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Pierre Sévigny (politician)

Pierre Sévigny
Member of Parliament for Longueuil
In office
1957–1963
Preceded byAuguste Vincent
Succeeded byJean-Pierre Côté
Personal details
Born
Joseph Pierre Albert Sévigny

(1917-09-12)September 12, 1917
Quebec City, Quebec, Canada
DiedMarch 20, 2004(2004-03-20) (aged 86)
Montreal, Quebec, Canada
Political partyProgressive Conservative
Other political
affiliations
Les Démocrates
OccupationContractor, industrialist, real estate agent, military lieutenant-colonel

Joseph Pierre Albert Sévigny, PC, OC, CD, VM, ED (September 12, 1917 – March 20, 2004) was a Canadian soldier, author, politician, and academic. He is best known for his involvement in the Munsinger Affair.

Life and career

Born in Quebec City, Quebec, the son of Albert Sévigny, the Speaker of the House of Commons of Canada in 1916, he graduated from Université Laval and Columbia University. He briefly attempted to pursue a career in acting, even being given a screen test by MGM in 1935, but instead returned to Canada to work in real estate, construction and in the import-export business. He also wrote fiction for The Saturday Evening Post under the pen name Peter Maple.[1]

Sévigny served in the Canadian Army during World War II, and lost a leg in the Battle of the Rhineland.[1] He was awarded the Virtuti Militari, Poland's highest military decoration, for his involvement in the battle at Hill 262. Along with his Polish comrades of the 1st Polish Armoured Division, he denied access to Panzer divisions trying to break out of the Falaise pocket in August 1944. The action resulted in the encirclement and capture of 50,000 German troops. He also received France's Croix de Guerre and Belgium's Croix de Guerre. After the war he wrote a book Face à l'ennemi about his experiences. It won the Prix Ferrières de l'Académie française in 1948. In 1965, he wrote his second book, This Game of Politics for McClelland and Stewart.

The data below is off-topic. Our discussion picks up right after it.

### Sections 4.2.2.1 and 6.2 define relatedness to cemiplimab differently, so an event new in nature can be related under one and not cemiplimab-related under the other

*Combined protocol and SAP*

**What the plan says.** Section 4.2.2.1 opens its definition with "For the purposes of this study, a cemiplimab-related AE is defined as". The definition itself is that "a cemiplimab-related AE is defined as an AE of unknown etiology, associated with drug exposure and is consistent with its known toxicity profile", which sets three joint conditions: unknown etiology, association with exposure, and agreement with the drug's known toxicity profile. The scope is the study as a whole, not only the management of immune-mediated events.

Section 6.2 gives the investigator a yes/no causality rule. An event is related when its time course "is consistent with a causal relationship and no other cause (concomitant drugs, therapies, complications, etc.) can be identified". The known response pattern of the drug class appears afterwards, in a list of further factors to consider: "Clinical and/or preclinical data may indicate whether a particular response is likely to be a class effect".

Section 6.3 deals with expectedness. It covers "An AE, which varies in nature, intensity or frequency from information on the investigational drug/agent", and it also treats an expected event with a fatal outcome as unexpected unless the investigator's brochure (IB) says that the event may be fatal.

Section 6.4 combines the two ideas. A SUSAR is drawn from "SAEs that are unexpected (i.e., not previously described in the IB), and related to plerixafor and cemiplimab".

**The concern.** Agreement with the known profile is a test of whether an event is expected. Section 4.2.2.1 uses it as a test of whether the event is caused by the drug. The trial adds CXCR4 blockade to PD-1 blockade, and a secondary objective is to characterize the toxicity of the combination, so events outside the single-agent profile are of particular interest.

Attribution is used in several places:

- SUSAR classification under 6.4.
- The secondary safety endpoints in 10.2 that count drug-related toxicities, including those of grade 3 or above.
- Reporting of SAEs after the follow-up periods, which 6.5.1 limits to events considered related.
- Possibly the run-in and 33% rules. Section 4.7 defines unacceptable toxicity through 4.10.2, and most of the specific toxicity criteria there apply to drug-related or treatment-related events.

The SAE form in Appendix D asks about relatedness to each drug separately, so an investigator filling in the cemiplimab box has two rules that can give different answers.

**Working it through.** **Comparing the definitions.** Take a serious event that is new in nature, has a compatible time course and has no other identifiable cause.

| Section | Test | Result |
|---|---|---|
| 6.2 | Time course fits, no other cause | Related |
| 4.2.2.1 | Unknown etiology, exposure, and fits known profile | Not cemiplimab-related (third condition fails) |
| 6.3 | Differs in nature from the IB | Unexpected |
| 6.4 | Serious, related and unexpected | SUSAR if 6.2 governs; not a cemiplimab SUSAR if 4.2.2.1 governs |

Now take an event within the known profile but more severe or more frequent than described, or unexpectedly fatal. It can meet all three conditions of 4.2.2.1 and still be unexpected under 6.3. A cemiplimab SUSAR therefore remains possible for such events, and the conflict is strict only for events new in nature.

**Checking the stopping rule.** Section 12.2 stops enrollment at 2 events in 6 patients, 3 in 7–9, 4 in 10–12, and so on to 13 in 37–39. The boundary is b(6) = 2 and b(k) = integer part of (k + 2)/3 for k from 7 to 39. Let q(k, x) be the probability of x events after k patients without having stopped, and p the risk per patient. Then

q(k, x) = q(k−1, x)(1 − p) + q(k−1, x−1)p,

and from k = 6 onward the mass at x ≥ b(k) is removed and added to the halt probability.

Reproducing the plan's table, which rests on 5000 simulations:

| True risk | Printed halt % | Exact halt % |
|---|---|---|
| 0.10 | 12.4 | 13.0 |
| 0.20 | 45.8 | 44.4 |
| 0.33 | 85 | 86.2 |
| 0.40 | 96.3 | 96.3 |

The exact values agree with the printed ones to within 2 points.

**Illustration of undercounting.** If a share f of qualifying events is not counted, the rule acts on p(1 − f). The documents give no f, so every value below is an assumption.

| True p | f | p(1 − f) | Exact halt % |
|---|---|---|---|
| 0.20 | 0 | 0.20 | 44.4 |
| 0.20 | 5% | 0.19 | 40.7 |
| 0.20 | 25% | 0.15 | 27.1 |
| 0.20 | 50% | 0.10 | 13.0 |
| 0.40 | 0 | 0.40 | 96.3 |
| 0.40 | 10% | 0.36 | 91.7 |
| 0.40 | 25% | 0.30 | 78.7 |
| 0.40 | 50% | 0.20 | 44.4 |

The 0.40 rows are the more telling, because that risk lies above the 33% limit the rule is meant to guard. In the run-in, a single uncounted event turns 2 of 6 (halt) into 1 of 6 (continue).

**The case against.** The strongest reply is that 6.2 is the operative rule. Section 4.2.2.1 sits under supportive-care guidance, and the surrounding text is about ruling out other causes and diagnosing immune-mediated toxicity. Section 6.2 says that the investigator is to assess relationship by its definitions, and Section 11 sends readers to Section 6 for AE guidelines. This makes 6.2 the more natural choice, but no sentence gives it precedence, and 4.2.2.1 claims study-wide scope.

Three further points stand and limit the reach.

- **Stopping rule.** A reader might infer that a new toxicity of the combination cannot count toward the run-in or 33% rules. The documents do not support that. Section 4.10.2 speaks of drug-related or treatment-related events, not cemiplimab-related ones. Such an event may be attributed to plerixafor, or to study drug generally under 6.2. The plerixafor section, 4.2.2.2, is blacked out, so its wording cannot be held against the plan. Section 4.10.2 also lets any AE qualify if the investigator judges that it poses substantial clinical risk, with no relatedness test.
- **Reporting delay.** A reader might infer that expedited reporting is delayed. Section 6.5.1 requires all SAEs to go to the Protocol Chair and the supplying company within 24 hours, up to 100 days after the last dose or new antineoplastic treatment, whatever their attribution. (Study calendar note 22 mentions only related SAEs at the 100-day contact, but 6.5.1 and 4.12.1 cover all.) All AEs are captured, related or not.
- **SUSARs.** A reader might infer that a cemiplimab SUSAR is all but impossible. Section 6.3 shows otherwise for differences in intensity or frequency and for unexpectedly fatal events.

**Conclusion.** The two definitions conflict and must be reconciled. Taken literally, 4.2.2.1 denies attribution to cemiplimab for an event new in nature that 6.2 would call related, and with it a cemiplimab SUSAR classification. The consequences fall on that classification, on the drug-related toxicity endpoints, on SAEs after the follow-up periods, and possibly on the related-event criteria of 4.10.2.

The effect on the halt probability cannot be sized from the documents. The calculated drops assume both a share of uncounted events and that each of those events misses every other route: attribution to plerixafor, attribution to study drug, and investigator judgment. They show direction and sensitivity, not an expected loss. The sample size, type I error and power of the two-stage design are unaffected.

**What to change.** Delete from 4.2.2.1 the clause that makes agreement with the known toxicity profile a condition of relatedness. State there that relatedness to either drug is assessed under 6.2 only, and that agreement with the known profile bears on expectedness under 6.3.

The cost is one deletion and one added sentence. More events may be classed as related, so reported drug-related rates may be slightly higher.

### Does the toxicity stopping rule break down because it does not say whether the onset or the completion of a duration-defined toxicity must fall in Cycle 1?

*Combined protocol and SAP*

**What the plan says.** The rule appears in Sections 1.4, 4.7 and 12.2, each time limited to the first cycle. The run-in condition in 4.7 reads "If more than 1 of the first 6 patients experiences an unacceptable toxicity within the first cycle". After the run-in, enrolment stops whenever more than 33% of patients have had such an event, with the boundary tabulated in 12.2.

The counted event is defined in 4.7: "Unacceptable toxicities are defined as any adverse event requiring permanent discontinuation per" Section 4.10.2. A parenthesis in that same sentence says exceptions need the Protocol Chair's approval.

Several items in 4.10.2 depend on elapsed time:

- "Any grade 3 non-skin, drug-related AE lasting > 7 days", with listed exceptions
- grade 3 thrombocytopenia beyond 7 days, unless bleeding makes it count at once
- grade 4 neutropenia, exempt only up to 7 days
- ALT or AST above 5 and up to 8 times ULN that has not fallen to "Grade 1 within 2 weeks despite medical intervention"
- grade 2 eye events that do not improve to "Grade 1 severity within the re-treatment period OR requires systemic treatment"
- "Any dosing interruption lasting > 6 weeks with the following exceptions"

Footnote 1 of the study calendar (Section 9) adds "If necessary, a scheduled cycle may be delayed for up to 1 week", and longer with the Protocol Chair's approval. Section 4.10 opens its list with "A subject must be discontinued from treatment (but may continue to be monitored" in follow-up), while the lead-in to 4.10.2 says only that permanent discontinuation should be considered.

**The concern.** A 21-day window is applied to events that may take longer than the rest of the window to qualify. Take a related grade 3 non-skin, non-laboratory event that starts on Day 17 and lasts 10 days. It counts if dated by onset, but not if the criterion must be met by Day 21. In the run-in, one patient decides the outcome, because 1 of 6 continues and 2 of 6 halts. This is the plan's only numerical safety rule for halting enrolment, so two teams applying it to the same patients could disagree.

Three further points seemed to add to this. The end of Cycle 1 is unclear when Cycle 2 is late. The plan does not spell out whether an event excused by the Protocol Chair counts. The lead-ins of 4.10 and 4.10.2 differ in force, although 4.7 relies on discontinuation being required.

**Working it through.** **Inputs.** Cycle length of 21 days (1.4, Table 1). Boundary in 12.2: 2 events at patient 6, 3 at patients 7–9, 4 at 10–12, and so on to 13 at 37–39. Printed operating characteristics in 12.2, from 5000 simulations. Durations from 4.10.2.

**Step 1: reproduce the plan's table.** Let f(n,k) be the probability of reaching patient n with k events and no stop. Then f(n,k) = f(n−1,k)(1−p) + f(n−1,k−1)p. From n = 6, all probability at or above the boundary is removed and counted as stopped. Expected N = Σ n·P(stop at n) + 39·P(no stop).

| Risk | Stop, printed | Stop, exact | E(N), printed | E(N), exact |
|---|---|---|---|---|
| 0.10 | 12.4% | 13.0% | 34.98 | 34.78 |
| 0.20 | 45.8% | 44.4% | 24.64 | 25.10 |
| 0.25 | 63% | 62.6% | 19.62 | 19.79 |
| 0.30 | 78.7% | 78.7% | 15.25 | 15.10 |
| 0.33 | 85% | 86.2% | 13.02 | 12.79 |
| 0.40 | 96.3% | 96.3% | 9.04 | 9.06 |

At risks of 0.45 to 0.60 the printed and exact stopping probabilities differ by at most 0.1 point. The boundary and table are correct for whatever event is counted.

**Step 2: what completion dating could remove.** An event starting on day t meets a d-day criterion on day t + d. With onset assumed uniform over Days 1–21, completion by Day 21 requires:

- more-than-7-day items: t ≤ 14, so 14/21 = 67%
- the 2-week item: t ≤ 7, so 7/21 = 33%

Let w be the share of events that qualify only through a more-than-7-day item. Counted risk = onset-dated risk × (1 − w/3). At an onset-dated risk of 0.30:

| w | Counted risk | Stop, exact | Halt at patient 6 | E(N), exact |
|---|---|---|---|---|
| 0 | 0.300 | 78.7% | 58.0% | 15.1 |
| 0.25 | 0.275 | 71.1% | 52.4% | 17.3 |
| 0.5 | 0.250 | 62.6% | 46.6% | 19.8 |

He was elected to the House of Commons in the 1958 election, representing the electoral district of Longueuil—Pierre-Boucher, and served as Associate Defence Minister in the Progressive Conservative government of John Diefenbaker. He was reelected in the 1962 election, but was defeated in the 1963 vote.

Sevigny was the father of Expo 67. Diefenbaker wrote in his memoirs: "And it was to prepare for the celebration of our One Hundredth Birthday that my government set in motion the plans necessary to co-ordinate activities at every level across this country to make possible the grand and appropriate Centennial Celebrations of 1967. It was Senator Drouin and the Honourable Pierre Sevigny who first put forward the idea for Expo67 in Montreal. Marc Drouin was a man of ability who had an understanding of Canada as a whole, and I appointed him to the senate, where he served as Government Leader. His premature death was a great loss to Canada. I believe it was Colonel Sevigny who first asked me to do what I could to bring about Canada's selection as the site for the international exposition of 1967..."[2]